If there’s one part of Dublin that is vastly underrated, it’s its stunning coast. To both the north and the south of the city, the seaside is lined with charming seaside villages that make the perfect escape from the hustle of the city center for a day. And in addition to these towns, Dublin’s coast offers spectacular views and hiking. For a breath of fresh Irish air, look no further than the suburbs. Both Howth and Bray/Greystones offer stunning coastal cliff hiking trails that make for a perfect daytrip from Dublin. You don’t even need a car – both cities are easily accessible by way of the Dublin DART light rail.
BRAY TO GREYSTONES
Bray to Greystones? Or Greystones to Bray? You can begin your hike in either town, depending on your itinerary for the day. I hiked Bray to Greystones, but if I had to give you my ideal route, I’d actually tell you to do it the other way around. Both are incredibly charming, so start your journey by fueling up in Greystones and end with a stroll down the promenade in Bray!
Start your hike by taking the DART to Greystones. Walk through town to catch the beginning of the trail. On the way, stop for sustenance at The Happy Pear – a charming cafe and market full of organic, vegan, and natural eats. I recommend picking up some snacks here for a picnic along the trail!
On The Trail
Starting in Greystones is recommended as well because the first stretch of path isn’t quite as scenic as being up on the hill is and felt like an anti-climatic end to the journey. The trail begins at the marina – just follow the signs. The first couple of kilometers of the trail stretch along the coast from the village away from the sea, leading up to Bray Head mountain.
Eventually this turns into narrow pathways lined with all kinds of flora and fauna, until before long you’re standing at a stone wall looking over the harrowing drop of the cliff’s edge to the sea below. The last half of the trail as you approach Bray is by far the most scenic. The hillsides are covered in gorse and heather, and the path widens into a road that winds around the mountainside.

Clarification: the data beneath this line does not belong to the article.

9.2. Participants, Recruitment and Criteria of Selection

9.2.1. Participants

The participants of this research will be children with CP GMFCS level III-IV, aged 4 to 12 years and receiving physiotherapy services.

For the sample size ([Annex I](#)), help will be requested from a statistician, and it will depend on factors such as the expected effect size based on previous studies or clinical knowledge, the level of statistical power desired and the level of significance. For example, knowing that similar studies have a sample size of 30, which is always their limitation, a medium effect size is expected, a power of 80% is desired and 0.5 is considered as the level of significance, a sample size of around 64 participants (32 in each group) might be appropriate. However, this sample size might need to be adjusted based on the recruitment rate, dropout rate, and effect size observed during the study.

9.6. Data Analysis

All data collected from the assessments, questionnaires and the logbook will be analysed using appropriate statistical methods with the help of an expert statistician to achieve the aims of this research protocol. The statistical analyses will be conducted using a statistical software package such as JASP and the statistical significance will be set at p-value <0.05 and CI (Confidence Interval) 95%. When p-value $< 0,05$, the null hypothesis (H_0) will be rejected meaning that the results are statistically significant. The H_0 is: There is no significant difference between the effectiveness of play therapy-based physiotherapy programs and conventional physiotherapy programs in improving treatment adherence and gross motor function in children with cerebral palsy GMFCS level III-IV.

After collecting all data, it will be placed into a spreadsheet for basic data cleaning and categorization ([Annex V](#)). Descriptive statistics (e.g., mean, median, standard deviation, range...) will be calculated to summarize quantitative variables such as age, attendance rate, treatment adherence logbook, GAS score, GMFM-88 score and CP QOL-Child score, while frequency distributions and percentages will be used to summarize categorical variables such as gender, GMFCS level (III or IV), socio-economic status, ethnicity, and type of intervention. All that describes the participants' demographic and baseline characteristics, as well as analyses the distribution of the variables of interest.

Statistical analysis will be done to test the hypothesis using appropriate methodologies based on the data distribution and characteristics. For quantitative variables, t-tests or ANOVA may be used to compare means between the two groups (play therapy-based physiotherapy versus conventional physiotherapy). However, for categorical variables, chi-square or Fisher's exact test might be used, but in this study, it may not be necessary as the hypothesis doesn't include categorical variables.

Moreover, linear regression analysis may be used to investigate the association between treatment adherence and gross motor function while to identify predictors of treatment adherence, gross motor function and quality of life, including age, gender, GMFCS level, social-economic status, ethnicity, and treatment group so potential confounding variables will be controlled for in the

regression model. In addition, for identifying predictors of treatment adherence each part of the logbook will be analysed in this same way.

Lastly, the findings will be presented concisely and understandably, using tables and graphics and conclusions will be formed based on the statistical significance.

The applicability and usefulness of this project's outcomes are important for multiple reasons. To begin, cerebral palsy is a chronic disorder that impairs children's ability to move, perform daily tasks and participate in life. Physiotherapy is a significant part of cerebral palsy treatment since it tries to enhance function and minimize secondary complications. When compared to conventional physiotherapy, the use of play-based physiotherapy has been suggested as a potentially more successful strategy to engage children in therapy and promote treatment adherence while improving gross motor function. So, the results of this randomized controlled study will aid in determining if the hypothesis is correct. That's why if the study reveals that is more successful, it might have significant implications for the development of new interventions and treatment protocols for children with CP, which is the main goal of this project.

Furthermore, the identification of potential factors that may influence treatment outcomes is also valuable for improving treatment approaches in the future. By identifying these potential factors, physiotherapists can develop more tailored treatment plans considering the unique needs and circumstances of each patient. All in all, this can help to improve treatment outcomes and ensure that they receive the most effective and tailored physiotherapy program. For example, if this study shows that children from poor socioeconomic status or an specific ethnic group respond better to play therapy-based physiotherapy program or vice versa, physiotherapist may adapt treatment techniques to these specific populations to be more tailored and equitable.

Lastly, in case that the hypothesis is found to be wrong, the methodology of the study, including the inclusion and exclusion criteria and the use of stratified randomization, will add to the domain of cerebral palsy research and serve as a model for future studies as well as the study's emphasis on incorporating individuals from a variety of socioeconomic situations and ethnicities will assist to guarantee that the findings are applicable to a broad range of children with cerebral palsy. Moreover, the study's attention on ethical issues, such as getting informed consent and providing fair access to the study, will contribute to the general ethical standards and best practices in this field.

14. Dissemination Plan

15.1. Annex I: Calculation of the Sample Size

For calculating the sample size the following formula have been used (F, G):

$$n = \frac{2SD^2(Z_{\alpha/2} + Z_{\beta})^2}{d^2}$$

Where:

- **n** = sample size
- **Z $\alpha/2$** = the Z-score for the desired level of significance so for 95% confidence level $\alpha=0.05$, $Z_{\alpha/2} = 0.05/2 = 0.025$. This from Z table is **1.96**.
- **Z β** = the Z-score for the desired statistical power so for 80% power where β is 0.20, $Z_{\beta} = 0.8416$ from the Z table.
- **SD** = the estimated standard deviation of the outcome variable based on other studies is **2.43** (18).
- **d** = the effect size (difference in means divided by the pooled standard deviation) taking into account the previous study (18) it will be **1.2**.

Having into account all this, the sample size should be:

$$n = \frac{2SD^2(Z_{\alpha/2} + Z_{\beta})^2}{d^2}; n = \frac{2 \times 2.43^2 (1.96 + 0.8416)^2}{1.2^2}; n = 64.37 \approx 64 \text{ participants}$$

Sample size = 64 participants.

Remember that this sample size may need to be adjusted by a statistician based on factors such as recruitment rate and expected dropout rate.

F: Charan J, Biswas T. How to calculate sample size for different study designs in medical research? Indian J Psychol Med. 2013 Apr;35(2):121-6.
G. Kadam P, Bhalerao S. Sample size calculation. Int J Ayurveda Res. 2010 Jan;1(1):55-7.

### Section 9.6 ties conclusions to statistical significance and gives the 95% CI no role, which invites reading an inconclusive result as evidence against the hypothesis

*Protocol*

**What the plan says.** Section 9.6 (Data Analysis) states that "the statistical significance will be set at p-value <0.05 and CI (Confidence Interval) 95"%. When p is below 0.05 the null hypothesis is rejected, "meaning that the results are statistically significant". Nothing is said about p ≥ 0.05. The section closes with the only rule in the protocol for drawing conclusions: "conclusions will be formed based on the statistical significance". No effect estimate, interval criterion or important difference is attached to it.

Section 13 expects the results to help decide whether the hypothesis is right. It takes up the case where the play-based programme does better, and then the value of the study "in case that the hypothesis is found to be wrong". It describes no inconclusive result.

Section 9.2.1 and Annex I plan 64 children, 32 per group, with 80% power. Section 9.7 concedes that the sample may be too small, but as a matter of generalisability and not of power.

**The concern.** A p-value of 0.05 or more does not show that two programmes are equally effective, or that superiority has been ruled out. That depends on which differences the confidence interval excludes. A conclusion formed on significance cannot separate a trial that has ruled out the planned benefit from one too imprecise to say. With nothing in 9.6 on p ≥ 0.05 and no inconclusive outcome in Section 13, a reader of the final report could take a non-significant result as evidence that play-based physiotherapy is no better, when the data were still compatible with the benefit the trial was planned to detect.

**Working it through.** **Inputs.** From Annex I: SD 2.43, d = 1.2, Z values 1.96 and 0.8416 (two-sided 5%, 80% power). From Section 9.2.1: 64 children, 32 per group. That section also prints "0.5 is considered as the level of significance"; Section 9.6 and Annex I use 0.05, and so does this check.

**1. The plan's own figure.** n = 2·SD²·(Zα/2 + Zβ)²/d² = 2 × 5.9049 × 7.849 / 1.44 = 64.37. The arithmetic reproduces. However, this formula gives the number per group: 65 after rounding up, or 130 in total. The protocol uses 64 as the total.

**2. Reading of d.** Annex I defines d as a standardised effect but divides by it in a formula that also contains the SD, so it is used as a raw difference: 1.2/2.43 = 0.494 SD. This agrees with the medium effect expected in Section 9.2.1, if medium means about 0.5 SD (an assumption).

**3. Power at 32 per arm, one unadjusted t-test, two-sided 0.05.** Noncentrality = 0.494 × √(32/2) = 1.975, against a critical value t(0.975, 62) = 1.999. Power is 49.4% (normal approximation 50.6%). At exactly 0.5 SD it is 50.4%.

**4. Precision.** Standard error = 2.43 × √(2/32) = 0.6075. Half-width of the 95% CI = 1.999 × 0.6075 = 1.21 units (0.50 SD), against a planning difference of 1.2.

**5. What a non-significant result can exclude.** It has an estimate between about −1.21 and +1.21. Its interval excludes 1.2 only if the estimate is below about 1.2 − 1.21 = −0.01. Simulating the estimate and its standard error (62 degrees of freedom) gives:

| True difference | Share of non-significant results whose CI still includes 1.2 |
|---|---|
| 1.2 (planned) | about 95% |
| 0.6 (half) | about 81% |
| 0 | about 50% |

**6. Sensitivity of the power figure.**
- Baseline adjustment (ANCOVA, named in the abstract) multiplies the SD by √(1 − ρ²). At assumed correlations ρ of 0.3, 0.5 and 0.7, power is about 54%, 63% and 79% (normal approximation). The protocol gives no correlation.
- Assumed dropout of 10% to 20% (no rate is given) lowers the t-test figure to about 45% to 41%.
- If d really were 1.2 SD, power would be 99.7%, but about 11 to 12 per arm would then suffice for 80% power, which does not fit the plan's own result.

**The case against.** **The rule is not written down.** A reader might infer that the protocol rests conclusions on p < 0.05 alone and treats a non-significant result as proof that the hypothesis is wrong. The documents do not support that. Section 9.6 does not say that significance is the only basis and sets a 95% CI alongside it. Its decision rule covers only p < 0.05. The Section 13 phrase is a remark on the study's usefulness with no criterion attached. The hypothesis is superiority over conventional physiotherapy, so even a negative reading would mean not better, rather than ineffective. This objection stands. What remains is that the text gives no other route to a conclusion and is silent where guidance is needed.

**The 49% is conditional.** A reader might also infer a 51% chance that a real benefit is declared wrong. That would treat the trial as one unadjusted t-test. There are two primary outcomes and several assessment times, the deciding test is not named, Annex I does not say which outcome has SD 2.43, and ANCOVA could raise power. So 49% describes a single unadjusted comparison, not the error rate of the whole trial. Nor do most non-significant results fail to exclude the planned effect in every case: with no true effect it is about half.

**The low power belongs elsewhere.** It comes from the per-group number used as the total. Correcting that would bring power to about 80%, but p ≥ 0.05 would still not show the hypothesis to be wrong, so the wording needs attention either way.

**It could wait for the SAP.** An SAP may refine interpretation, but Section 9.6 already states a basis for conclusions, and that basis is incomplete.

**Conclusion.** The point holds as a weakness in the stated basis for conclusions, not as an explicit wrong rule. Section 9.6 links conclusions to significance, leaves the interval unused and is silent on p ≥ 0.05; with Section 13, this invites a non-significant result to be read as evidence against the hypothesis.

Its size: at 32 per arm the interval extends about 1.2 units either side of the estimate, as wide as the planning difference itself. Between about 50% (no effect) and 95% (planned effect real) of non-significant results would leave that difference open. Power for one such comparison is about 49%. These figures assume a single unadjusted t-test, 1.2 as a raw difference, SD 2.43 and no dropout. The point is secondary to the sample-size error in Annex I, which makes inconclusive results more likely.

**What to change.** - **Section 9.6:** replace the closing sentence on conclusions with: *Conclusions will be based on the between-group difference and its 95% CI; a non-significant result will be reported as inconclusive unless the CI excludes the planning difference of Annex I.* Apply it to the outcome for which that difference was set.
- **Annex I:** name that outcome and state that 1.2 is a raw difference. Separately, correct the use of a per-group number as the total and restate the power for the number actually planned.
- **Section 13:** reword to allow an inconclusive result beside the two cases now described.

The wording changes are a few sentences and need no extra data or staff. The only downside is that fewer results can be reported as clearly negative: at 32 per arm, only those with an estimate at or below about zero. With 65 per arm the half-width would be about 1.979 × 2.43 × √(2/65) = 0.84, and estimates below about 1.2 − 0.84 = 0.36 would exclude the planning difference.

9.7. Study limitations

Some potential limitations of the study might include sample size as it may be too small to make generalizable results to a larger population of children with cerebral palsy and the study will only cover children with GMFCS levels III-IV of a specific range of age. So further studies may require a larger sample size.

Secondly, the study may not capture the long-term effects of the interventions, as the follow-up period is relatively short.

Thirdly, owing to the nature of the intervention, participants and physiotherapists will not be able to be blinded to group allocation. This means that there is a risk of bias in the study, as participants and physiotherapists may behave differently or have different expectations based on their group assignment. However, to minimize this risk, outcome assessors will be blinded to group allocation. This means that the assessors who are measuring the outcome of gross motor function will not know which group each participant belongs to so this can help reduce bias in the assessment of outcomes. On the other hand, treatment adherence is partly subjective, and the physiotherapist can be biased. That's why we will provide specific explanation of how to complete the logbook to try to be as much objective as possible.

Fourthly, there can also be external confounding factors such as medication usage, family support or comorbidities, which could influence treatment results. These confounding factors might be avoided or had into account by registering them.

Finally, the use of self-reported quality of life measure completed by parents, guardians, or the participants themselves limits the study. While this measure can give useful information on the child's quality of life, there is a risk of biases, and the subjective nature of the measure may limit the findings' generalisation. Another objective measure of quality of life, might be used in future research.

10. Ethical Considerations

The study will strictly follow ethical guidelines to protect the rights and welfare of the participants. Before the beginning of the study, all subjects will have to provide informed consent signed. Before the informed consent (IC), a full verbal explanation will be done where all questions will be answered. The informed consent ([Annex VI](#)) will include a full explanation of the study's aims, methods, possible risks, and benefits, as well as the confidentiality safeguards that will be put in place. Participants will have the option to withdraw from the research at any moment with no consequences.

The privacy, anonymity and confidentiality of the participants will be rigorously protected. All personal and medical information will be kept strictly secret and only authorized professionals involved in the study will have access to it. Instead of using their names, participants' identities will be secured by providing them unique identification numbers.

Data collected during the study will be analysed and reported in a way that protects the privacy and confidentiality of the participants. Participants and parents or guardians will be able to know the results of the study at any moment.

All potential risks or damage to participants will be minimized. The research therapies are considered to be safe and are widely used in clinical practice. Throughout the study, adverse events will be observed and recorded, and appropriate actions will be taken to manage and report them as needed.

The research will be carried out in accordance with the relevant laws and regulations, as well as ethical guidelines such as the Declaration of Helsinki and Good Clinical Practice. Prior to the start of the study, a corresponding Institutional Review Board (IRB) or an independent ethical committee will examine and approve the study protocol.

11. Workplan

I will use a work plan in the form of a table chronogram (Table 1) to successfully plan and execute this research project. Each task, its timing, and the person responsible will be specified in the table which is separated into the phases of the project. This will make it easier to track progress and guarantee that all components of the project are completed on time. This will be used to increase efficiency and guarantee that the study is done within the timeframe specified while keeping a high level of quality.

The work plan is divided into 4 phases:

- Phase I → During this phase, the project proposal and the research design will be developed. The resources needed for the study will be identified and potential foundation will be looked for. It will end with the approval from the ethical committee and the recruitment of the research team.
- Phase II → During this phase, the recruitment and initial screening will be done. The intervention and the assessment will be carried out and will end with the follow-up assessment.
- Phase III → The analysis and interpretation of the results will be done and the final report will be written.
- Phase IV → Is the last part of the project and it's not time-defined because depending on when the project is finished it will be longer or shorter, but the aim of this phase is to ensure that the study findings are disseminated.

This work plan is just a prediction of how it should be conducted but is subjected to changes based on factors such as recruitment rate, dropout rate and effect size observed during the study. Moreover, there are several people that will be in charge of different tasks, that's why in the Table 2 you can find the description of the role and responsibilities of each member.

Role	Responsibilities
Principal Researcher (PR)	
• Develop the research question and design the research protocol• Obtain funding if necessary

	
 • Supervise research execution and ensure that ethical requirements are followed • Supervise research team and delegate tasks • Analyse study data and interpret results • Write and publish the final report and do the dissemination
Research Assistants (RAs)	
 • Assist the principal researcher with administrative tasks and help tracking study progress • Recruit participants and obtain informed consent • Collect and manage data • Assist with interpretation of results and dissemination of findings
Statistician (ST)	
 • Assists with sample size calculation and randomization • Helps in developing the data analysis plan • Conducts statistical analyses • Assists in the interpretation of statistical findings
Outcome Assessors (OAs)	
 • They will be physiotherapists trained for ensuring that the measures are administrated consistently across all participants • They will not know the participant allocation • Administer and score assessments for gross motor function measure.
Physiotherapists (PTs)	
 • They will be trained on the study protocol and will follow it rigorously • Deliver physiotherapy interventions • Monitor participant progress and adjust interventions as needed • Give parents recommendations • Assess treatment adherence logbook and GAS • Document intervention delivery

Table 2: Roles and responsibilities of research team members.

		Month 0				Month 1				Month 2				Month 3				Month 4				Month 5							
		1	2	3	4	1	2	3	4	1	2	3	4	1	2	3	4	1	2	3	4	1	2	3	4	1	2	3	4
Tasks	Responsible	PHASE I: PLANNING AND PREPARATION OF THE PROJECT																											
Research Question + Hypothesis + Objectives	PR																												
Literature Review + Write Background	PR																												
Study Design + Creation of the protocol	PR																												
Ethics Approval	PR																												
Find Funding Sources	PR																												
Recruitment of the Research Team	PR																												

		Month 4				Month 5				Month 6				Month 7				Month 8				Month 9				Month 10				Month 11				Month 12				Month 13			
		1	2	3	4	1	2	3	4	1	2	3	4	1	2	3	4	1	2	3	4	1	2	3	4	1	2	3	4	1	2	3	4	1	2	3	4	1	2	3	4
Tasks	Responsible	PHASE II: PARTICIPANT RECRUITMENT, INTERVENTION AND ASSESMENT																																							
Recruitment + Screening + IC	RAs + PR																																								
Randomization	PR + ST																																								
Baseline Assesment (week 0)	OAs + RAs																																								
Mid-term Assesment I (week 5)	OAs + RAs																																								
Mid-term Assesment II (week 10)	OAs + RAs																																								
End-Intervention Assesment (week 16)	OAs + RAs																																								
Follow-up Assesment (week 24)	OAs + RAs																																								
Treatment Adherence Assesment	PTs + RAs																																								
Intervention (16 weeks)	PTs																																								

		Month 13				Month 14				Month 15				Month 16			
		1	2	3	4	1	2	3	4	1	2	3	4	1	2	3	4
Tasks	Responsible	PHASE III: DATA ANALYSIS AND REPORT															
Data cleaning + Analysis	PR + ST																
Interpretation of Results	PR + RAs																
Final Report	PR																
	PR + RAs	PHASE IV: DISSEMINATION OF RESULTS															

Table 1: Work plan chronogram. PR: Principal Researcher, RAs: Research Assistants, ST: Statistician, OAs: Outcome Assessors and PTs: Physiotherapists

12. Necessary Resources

The trail was used during the construction of the rail line that it follows to allow movement of men and supplies. Along the way you’ll pass the ruins of Lord Meath’s Lodge as well as Brady Hole, a seafront cavern once used for smuggling in contraband during the 18th century.
This linear hike is about 7 kilometers in length and takes around 2 hours to complete, depending on your pace. With few hills, the hike is great for all levels of hiking experience. From Greystones it’s a straight shot on to Bray – you won’t lose your way. If you’re feeling up to it towards the end of the hike, you can also turn and hike up to the top of Bray Head itself for even more views – or come back and make two days out if it!
You’ll end your hike in Bray, another charming seaside town with a lively promenade lined with great restaurants. Treat yourself with an ice cream from the famous Teddy’s or pizza at Platform’s, voted best ‘za in Ireland.
To the north of Dublin city at the end of the DART train line sits Howth – another idyllic coastal town. Stepping off the train, you’ll find yourself in a marina surrounded by welcoming eateries offering fresh seafood. If you’ve been looking for fish and chips, this is the place to try it.
On The Trail
The cliff walk begins at the dart station and continues through town. On the opposite side of the marina, the main road curves upwards. Green arrows will lead you to the hilltop, where eventually the road will end and become a dirt path. You can choose to hike up to the summit of the hill, or sit and dangle your feet off the edge of the cliffs.
The stunning views overlook Lambay Island, Ireland’s Eye, and Dublin Bay. At this point you can descend the way you climbed back into town, or continue on with the hike that continues on to make a loop, taking a parallel route back into town. You can also extend the loop by taking an alternative route towards the lighthouse.
Along the route you’ll see Howth’s Martello Tower, the ruins of St. Mary’s Abbey dating back to the 15th century,Balscadden House once home to W.B. Yeats, and more. This hike is approximately 6 to 10 km and takes 2-3 hours, depending on your pace and detours. Though uphill and variably steep, it’s an easy and great hike for anyone regardless of hiking experience.
Have you hiked them both? Which was your favorite and why?